Sunday, November 27, 2011
Tuesday, October 11, 2011
They say that Certain scents/fragrances can help memory, mood, energy, and libido.
To Resist a Snack Attack
Sniff: Green apple or another favorite scent
In an Austrian study, researchers wafted the smell of oranges before some participants and lavender groups felt less anxious, more positive, and calmer
To Calm Down
Sniff: Orange or Lavender
In an Austrian study, researchers wafted the smell of oranges before some participants and lavender before others. The two groups felt less anxious, more positive, and calmer, compared with participants who were exposed to no fragrance at all.
To Learn Something New
Researchers at the University of Northumbria in the United Kingdom found she was on to something. After exposure to rosemary oil, 48 college students outperformed a control group on memory tests and felt more alert throughout.
To Fight Pain
Sniff: Lavender or Peppermint
Looking for ways to use less pain medication, doctors at New York University Medical Center exposed patients undergoing laparoscopic gastric bypass surgery to lavender oil (applied to the anesthesiology face masks they wore during surgery). Those patients required substantially less morphine and needed fewer analgesics afterward. Peppermint helps too. After a review of several studies, a Wheeling Jesuit University researcher concluded that it can ease headache pain, and German headache researchers report that the brisk smell is as effective as acetaminophen.
To Soothe Menstrual Cramps
Sniff: Essential Oils
A 2006 study in Korea divided women with intense menstrual cramps into three groups. One group received a daily 15-minute abdominal massage with essential oils for 1 week before their periods, another group got the same massages without fragrance, and the last group received no therapy. Those in the aromatherapy group reported that their discomfort decreased by half.
To Rev Your Libido
Sniff: Baby Powder
This, along with cucumber and licorice, has been shown to turn women on, increasing blood flow to certain areas by 13%. Pumpkin pie and lavender increase blood flow by 11%.
To Feel Younger
Sniff: Pink Grapefruit
This fresh citrus smell can influence perceptions of age. When volunteers viewed photographs of 20 models after being exposed to the smell of pink grapefruit, they perceived the models as being 3 years younger than did people who judged the photos while smelling nothing.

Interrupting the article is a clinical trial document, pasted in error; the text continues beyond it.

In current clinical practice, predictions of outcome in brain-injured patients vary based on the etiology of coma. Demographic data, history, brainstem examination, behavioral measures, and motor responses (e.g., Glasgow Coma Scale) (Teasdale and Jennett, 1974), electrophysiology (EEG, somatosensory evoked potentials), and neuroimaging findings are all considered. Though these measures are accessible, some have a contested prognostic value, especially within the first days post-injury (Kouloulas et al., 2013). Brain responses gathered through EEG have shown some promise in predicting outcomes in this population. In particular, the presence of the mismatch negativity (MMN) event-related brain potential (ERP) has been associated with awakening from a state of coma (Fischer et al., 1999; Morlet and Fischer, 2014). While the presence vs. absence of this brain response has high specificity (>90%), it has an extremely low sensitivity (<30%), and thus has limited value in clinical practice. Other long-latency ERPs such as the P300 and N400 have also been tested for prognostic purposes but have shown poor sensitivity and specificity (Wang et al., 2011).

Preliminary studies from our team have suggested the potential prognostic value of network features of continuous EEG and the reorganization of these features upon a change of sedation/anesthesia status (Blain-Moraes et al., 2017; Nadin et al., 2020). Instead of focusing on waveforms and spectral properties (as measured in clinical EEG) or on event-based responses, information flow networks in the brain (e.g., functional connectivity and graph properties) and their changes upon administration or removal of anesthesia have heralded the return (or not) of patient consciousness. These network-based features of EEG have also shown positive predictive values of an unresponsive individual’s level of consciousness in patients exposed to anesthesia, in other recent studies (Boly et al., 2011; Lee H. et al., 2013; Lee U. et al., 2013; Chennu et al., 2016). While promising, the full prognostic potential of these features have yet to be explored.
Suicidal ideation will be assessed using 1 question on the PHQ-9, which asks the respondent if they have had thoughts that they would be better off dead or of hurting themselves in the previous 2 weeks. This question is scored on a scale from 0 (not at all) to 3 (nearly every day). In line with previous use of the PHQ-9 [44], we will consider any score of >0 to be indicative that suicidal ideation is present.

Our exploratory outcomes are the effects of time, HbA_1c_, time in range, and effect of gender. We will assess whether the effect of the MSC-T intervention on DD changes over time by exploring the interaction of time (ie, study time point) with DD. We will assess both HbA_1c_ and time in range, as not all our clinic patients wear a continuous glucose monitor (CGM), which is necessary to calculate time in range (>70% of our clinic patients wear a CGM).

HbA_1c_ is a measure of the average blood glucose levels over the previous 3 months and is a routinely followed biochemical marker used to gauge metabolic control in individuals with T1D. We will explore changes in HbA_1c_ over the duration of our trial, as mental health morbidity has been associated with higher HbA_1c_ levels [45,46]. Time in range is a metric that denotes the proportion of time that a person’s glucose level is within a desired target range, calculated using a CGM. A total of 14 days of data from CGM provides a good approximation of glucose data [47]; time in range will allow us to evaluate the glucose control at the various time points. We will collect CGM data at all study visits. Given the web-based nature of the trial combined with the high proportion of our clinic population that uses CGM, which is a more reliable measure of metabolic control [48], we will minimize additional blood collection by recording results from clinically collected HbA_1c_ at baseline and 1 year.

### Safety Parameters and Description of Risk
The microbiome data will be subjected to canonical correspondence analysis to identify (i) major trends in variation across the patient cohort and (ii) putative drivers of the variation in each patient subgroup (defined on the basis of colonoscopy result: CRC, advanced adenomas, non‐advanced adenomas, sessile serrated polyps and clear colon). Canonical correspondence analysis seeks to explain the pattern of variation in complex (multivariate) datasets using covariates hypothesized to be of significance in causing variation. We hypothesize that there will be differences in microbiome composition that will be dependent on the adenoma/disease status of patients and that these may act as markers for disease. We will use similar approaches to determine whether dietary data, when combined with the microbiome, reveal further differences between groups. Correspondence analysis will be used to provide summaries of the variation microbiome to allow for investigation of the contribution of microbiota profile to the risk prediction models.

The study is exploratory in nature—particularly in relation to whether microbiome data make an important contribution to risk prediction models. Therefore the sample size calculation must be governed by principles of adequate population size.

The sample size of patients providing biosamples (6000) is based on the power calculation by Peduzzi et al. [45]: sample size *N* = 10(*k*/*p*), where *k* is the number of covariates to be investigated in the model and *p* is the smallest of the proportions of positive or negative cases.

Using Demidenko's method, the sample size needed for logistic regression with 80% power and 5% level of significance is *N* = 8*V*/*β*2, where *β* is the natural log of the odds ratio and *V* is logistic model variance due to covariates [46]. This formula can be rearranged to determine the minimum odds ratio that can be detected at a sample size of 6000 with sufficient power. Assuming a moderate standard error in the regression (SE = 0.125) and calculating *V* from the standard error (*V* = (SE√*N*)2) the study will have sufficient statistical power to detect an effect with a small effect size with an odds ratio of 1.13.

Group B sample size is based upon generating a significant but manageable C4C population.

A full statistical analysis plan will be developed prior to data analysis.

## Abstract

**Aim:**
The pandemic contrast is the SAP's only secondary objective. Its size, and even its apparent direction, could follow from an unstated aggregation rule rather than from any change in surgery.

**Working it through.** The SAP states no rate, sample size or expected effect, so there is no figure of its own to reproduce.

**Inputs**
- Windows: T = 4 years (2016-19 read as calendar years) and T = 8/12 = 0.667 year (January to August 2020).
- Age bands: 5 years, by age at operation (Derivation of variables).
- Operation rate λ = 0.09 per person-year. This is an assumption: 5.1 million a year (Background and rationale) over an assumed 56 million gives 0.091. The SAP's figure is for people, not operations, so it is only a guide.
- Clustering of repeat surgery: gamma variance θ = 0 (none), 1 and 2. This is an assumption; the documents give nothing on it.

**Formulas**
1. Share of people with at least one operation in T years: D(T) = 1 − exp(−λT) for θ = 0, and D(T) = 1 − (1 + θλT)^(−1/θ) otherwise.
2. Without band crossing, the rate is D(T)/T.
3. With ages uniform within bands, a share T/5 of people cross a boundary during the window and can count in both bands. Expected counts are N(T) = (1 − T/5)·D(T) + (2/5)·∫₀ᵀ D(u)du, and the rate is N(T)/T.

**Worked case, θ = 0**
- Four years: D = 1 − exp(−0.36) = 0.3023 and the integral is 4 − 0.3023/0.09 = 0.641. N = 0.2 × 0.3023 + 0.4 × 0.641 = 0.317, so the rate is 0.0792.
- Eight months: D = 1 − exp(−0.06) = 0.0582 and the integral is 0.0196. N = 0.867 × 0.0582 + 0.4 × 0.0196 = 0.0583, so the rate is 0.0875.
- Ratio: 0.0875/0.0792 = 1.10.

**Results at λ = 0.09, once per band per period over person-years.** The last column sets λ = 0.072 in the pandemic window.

To Crank Up Your Workout
In a study at Wheeling Jesuit University, peppermint vapors gave college basketball players more motivation, energy, speed, and confidence. Some athletes use peppermint inhalers, and at one time Reebok even built a peppermint smell into some sports bras.
To Sleep More Deeply Lavender
There's a reason people have been filling pillows with lavender flowers for centuries: Earlier research demonstrated that lavender increases deep slow-wave sleep, and recent studies from England and Korea show that the flower also helps people with mild insomnia.
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Wednesday, September 28, 2011
Note: The first installment starts at the bottom of the blog:Ideally, a shampoo should smooth down the cuticle and cover it with a clean coating of a sebum-like material. The smoothing effect is readily achieved by the inclusion of other ingredients such as glycerol or propylene glycol, which are related to the active >ingredients in antifreeze for radiators. The latter in particular is a highly toxic substances and a cause of a significant number of reactions and a primary irritant to the skin even in low levels of concentrations.
Some of its adverse effects include:
- Kidney and liver abnormalities
- Inhibit skin cell growth
- Damaged cell membranes causing rashes, dry skin and surface damage to the skin.
Because of the many unhealthy side-effects of the chemical shampoos a number of companies realized that “natural” had a good ring to it and it has become a buzzword used by the companies trying to exploit the niche market of natural products.’ Natural’ implies wholesomeness and environmental friendliness. Yet, major companies anxious to tap into the natural products market are now scrambling to produce “natural” shampoos, hair dyes, and skincare products. These so-called “natural” products are primarily composed of synthetic chemicals mixed with some natural ingredients.